One observer, who declined to be named, called Ernst’s behavior “insane.”

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Watch: “People Behaving Badly” Consults Streetsblog on Bike Lane Safety

This post supported by

Stanley Roberts asked me to come out yesterday for one of his “People Behaving Badly” segments and help explain how drivers should legally make a right-turn, since CBS 5 didn’t get it quite right. Roberts still didn’t touch on the point that CBS got wrong — drivers can’t just jump in front of people on bikes because they got to the intersection first — but it’s good to see him devote attention to the issue.

Hopefully, I’ll have fewer jitters the next time I’m in front of a camera.

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Streetsblog on the Air: KGO’s “Monty Show” Devolves Into Anti-Bike Rants

KGO 810′s “The Monty Show” was kind enough to invite me to speak this weekend as host Tim Montemayor took on the topic of bike/car relations in light of the recent truck crash that killed cyclist Amelie Le Moullac, the sentencing of Chris Bucchere, and confusion about right-of-way laws in bike lanes.

Radio show host Tim Montemayor. Photo: KGO

You can listen to the hour-long segment here — my interview goes from about 30:00 to 38:30. I touch on the lack of accountability for drivers who kill, the dangerous design of city streets, and the perception of people who bike as a monolithic group. Montemayor sets up the interview by quoting from my article covering Le Moullac’s crash.

The show got off to a decent enough start, as Montemayor seemed to be genuinely ready to probe matters of street safety as he discussed Le Moullac’s crash. “I’m not sure how you fix this problem,” he said. “I’m not sure how we, as a society, go about figuring out how to work together as motorists and cyclists, but it’s something we need to figure out because again, we had a horrific incident right in the city of San Francisco.”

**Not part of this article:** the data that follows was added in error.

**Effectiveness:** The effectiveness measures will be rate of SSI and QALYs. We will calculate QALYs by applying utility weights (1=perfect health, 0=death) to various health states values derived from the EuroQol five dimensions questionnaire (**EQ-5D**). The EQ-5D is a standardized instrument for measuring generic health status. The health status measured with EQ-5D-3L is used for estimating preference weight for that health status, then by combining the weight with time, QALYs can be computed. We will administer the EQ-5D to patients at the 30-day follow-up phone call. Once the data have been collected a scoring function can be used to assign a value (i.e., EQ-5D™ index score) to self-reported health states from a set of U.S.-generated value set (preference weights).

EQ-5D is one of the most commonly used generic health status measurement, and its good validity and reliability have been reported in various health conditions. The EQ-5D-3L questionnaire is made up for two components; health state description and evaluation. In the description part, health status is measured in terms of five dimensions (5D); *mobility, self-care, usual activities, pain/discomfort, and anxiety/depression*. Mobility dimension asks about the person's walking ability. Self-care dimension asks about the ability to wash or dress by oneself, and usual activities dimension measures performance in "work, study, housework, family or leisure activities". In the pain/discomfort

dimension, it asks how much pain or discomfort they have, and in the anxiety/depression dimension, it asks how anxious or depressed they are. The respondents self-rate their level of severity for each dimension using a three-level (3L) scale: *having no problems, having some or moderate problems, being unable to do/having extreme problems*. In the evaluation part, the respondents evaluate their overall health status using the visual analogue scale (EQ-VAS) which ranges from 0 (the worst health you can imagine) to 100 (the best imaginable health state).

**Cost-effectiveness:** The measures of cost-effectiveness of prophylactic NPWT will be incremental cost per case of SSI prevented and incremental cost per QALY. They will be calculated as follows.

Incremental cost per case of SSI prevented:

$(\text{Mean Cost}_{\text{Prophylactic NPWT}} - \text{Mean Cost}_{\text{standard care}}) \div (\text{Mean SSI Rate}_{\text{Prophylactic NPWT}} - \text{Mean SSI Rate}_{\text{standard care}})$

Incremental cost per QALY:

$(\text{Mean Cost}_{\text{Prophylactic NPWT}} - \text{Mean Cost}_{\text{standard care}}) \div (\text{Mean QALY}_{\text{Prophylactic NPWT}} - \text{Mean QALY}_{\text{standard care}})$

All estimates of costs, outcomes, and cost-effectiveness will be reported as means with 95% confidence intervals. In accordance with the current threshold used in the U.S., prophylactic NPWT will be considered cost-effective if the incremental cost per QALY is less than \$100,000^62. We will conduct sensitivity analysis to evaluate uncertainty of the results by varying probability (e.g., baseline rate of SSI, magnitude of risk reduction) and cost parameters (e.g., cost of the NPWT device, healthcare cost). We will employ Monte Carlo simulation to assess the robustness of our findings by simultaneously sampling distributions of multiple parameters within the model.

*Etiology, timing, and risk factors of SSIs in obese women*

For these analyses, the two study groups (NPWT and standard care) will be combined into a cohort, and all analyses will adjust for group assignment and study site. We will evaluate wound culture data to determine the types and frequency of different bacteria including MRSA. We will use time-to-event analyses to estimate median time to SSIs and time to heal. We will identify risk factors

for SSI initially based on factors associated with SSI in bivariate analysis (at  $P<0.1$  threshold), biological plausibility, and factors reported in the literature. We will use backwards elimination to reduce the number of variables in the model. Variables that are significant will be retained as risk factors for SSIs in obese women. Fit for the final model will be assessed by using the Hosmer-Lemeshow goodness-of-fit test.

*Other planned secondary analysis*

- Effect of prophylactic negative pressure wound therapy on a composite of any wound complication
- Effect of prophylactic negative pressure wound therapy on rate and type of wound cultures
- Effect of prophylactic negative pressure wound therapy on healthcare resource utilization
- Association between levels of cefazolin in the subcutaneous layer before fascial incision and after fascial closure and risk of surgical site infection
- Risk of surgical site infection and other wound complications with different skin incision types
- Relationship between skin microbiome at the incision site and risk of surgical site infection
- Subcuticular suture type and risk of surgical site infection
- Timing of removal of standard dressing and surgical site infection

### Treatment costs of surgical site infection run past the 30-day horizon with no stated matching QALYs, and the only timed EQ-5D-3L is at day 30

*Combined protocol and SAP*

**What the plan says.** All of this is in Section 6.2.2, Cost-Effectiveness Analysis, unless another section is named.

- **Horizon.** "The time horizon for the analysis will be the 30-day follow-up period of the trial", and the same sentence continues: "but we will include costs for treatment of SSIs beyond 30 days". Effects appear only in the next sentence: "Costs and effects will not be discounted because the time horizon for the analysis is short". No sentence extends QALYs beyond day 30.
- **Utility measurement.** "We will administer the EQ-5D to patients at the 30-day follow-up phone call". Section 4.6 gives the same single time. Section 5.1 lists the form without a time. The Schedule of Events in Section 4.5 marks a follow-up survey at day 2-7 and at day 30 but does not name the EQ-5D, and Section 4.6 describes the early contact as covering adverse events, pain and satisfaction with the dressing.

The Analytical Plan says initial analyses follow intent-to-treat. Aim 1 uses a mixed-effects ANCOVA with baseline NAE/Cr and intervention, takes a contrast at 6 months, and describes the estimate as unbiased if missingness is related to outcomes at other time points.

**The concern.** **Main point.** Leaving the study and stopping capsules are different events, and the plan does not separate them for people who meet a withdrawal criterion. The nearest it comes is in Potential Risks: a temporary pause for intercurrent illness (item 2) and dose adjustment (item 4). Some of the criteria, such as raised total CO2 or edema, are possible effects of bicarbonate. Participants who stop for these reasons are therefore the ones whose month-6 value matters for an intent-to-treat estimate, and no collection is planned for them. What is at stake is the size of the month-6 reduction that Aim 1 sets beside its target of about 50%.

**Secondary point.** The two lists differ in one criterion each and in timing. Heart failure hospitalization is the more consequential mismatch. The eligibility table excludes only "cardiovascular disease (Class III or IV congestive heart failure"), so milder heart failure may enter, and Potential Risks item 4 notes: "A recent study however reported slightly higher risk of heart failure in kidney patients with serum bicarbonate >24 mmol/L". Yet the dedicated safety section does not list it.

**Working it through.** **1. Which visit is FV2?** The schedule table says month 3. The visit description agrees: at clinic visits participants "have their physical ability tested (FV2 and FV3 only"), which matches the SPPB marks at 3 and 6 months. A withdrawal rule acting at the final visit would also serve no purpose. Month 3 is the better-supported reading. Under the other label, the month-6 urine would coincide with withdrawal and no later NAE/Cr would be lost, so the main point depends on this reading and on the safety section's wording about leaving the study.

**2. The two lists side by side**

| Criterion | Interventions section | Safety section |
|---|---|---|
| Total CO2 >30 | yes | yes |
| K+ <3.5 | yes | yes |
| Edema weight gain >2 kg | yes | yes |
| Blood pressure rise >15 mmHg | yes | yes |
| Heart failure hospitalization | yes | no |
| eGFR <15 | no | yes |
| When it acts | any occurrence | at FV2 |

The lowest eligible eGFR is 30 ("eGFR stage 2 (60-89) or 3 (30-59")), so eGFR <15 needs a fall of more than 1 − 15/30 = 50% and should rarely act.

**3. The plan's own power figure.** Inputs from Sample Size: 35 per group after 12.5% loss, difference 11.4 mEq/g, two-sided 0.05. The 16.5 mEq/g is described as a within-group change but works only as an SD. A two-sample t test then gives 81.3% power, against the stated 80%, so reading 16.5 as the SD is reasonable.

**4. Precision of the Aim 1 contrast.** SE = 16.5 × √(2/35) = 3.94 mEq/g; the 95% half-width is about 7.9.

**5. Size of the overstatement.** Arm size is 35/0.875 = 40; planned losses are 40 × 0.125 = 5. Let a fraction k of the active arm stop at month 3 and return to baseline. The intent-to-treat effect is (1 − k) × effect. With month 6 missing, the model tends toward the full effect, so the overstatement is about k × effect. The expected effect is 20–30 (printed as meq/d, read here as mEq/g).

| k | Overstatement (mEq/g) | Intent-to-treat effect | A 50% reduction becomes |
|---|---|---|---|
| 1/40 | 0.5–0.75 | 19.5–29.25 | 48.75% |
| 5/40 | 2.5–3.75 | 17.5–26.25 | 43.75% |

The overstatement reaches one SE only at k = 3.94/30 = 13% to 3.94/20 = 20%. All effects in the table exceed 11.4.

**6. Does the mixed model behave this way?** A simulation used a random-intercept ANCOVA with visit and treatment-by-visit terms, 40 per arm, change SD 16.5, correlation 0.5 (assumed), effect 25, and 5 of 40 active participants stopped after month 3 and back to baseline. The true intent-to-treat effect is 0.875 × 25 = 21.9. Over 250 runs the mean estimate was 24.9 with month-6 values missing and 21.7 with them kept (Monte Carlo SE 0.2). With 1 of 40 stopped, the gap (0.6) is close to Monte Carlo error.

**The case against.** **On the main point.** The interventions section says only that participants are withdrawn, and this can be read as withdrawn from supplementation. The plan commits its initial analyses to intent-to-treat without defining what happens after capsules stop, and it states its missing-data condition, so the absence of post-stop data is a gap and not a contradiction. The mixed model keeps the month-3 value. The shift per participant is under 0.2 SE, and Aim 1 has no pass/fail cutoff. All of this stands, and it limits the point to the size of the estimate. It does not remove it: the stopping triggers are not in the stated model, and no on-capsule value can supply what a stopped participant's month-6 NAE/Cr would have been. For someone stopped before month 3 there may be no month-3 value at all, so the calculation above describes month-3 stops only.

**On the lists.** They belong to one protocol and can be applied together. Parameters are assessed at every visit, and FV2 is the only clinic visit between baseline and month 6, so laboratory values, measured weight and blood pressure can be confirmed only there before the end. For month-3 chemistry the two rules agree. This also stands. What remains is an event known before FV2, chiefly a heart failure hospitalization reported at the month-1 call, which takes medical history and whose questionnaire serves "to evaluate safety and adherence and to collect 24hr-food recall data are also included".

But the tone of the show took a dark turn, especially after I got off the air, as Montemayor cheered on anti-bike rants from listeners who called in and let loose with misinformation about the Bucchere case and bicycling.

A couple of basic facts in need of checking: Montemayor spent a good amount of time repeating the claim that Bucchere rode a fixed-gear bike without brakes, which was false. He also egged on a ranting caller who claimed bicycle riders don’t pay for bike lanes. Not true — city streets are mostly paid for with general taxes, so drivers are subsidized by non-drivers.

There was also a stark difference between Montemayor’s assessment of the truck driver who killed Le Moullac — saying it doesn’t feel right to put him in jail, but doesn’t feel right to do nothing — and his judgment of Bucchere. “Cyclists have a massive sense of entitlement,” he said. “This guy Chris Bucchere is a perfect example… Nothing will change until you put a guy like Bucchere in prison — not in jail, in prison.” While Montemayor gave a knowing laugh later on when I pointed out that no one would judge everyone who drives based on the behavior of one motorist, he resumed the sneering about people who bike as the show reached its conclusion.

Take a listen through the call-in segment toward the end to hear Montemayor let the turn the show into, basically, a bike-hate fest bemoaning everything from the “capital offense” of removing car parking for safety improvements, to the lack of mandatory registration for bicycles (yes, this awful idea still comes up), to the baseless perception that police never ticket people on bikes.